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Watchdog group: LIRR can save millions by laying off half of its conductors

The report was issued by the nonprofit watchdog group Citizens Budget Commission.

News 12 Staff

May 26, 2021, 8:29 PM

Updated 1,059 days ago


A new report released this week suggests that the Long Island Rail Road could save millions of dollars a year without reducing service by laying off half of its conductors.
The report was issued by the nonprofit watchdog group Citizens Budget Commission. In the report, the CBC says there are a number of things the MTA can do to save nearly $3 billion by the year 2022.
Reducing the number of conductors was one way. Other cost-saving measures suggested include setting up automated turnstiles at stations where riders can swipe their tickets to get on the train and using the remaining conductors on the trains to check tickets. The CBC says those measures are called proof of payment and are done on commuter trains in Europe.
Anthony Simon, the general chairman of Smart Union, which represents LIRR workers, says the report unfairly targets conductors.
"If you can figure out how much money that's going to cost to put a turnstile in on every Long Island Rail Road station, they'd be throwing money out the window," says Simon.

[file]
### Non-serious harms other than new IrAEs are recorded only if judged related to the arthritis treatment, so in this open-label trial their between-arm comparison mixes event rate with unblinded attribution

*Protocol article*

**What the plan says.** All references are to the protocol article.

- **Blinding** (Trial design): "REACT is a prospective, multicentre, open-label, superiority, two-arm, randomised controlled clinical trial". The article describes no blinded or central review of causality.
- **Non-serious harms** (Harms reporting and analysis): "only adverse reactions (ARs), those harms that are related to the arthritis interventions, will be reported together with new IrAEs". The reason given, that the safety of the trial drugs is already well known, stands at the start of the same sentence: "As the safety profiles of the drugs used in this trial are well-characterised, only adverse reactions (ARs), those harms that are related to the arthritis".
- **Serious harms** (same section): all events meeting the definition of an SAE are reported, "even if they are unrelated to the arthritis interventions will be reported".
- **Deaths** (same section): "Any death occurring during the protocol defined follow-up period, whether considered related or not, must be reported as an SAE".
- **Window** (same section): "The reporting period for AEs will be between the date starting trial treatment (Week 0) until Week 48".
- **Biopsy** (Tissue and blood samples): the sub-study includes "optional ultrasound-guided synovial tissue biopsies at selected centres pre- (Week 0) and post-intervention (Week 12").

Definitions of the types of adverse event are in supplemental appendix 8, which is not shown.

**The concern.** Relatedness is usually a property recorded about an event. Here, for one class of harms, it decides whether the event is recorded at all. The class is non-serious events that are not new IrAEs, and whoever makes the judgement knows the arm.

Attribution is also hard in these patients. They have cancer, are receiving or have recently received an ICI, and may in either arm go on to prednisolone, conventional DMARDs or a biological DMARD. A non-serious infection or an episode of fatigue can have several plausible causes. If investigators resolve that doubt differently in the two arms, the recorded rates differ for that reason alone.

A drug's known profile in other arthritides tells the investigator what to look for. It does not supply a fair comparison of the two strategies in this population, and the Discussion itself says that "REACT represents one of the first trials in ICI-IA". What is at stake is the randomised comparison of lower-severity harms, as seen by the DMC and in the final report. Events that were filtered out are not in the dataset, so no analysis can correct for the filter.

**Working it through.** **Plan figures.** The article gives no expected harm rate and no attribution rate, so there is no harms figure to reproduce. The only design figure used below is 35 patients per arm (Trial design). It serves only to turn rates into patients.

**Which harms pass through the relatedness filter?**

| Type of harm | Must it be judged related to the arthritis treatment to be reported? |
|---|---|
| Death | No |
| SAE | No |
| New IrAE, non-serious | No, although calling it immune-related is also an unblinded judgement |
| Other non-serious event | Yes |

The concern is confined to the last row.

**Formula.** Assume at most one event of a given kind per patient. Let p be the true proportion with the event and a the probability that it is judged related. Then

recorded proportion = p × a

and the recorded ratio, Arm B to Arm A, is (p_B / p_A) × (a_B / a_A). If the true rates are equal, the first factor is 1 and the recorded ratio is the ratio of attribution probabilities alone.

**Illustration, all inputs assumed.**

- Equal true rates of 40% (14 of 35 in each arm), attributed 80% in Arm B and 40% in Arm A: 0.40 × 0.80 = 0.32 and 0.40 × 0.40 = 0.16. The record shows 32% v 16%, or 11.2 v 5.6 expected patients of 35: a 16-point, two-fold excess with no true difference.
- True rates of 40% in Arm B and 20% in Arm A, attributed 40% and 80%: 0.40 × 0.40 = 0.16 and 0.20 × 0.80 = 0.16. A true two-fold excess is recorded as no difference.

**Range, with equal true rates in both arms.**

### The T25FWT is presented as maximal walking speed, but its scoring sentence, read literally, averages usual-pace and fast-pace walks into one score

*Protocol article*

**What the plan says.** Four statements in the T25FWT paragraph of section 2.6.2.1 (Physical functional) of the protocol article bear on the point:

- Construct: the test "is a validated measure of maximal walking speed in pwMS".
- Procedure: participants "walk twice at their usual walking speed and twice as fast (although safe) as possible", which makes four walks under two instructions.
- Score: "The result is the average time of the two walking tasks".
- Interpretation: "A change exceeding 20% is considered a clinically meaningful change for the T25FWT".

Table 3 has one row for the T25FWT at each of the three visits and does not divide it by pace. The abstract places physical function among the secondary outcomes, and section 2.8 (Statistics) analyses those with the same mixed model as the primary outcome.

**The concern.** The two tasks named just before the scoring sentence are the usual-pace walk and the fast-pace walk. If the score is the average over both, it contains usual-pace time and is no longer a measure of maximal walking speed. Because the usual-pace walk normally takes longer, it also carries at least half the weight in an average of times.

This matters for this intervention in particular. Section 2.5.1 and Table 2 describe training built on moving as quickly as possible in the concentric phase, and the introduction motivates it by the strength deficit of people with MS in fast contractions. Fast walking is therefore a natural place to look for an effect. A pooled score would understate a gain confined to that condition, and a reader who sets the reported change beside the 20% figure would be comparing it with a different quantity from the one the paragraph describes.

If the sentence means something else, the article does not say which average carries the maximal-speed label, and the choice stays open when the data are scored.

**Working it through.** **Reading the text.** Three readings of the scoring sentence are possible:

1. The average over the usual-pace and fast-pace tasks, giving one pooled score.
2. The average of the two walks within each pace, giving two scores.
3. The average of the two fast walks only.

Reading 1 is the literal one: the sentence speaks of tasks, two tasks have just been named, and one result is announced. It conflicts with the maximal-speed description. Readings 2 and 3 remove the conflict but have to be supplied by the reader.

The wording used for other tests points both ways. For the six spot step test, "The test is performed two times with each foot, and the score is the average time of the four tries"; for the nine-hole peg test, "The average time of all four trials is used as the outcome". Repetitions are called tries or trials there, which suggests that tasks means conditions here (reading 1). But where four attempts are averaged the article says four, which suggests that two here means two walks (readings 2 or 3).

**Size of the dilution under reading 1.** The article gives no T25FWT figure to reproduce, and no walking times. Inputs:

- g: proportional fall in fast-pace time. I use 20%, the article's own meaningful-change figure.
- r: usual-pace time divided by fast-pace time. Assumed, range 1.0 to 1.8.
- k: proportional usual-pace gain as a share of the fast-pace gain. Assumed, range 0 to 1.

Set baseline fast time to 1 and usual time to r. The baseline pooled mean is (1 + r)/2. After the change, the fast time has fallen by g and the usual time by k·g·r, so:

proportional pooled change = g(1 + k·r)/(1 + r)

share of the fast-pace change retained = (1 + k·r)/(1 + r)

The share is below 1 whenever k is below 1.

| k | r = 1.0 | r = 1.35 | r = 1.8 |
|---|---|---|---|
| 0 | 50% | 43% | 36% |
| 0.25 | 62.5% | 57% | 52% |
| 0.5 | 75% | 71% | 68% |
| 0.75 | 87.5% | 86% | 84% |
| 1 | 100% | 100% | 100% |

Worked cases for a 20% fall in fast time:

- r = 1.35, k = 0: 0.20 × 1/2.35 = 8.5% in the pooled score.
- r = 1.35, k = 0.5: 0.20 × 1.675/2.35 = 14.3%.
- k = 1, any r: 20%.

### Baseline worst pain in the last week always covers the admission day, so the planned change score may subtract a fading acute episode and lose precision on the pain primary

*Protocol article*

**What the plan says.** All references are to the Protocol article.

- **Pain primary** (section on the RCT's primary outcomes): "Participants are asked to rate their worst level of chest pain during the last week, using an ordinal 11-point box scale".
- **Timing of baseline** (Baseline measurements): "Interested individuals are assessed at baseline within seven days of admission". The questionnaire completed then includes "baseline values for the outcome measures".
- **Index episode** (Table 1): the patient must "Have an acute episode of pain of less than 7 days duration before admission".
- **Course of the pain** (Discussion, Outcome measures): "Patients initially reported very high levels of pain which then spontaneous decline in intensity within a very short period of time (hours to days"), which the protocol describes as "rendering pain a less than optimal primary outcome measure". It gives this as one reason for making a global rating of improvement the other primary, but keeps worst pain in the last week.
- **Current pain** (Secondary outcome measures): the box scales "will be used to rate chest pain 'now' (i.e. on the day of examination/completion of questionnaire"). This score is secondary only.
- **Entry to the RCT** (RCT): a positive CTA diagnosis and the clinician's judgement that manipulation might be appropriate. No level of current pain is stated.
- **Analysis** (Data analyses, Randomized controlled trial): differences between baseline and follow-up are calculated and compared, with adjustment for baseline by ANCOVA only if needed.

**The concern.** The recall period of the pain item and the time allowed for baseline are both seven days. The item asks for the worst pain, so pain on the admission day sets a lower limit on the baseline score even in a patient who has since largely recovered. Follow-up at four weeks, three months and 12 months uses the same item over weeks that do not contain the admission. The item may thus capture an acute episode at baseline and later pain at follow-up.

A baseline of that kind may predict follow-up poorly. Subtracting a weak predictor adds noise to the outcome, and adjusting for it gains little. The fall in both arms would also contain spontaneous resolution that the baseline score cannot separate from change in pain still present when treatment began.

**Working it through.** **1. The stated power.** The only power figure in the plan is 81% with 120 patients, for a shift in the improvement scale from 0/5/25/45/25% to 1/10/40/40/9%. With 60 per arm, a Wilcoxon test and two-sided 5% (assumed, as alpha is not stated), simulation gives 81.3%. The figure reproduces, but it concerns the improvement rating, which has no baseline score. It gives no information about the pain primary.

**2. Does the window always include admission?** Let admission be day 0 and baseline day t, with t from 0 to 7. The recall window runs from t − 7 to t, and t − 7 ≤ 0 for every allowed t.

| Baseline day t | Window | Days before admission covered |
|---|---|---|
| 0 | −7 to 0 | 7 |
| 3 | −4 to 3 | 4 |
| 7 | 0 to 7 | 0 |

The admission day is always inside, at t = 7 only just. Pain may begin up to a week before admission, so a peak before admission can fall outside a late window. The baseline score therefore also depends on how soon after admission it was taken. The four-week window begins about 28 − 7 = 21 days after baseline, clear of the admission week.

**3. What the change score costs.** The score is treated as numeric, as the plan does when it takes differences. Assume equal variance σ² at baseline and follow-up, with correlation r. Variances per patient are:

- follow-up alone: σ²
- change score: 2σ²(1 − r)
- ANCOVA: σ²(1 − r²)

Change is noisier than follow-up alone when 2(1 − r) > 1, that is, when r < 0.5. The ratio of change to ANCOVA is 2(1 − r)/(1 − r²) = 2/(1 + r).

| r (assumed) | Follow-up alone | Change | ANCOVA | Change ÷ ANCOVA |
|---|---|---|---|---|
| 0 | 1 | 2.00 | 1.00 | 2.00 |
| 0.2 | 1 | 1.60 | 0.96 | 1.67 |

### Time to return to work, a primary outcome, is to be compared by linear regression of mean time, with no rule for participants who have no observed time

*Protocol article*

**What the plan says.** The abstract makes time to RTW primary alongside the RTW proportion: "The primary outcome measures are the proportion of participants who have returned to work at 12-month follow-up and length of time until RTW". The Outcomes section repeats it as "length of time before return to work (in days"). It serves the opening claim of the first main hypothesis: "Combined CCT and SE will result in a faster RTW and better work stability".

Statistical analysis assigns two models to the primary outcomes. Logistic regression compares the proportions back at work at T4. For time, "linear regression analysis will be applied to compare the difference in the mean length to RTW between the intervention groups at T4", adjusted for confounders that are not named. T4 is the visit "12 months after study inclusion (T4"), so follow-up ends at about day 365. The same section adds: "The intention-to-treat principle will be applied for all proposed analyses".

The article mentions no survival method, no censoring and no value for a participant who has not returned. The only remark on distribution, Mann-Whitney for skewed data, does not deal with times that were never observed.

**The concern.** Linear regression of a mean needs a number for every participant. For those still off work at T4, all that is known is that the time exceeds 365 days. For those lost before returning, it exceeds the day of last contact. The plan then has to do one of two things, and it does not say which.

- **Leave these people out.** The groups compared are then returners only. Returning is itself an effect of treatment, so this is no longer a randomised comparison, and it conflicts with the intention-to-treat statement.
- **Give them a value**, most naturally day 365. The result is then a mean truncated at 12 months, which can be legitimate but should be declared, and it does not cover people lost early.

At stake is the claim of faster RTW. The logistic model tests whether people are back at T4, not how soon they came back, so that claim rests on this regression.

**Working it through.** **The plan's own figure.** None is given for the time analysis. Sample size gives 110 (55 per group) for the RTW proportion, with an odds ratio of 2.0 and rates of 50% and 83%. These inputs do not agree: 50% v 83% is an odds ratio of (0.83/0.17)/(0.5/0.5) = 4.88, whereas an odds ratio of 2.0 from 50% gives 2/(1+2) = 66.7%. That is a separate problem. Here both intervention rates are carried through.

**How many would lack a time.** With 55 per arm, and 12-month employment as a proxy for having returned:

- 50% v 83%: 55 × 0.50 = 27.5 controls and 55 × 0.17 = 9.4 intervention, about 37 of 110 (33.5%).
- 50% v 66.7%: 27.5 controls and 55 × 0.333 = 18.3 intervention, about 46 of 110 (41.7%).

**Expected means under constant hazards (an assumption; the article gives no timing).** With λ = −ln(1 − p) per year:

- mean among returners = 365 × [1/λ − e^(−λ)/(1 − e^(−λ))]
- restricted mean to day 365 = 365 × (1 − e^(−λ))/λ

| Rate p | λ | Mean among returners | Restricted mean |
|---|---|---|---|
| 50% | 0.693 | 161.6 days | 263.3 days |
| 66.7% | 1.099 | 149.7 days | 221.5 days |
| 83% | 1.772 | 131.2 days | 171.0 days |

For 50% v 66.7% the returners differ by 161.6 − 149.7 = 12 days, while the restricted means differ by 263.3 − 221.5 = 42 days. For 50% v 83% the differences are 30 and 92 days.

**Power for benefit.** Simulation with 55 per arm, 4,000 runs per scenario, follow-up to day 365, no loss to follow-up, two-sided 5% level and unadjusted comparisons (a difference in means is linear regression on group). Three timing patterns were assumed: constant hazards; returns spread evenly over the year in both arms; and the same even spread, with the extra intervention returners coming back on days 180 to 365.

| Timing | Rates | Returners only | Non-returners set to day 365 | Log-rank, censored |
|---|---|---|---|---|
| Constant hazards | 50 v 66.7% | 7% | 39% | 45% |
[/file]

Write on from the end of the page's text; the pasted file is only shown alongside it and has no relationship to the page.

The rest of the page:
LIRR riders have mixed feelings about the idea.
"Always concerned about people losing their jobs, but I commuted for 18 years, and I do know that it could really be a more effective system to pay before you get on," says Marian Conboy, of Wantagh. "So, I think it's a good idea, but I don't like that people would lose their jobs." 
Other commuters like Brian Byrne, of Wantagh, say ticket prices are always going up and to lay off workers now is terrible.
A spokesperson for the LIRR says, "We appreciate the proposals and the time put in by the CBC to make these recommendations. We welcome the ideas as we look for ways to build on our recent successes in improving safety and reliability of the railroad."
The CBC says implementing proof of payment would allow the LIRR to cut half of its conductors and save $150 million a year.

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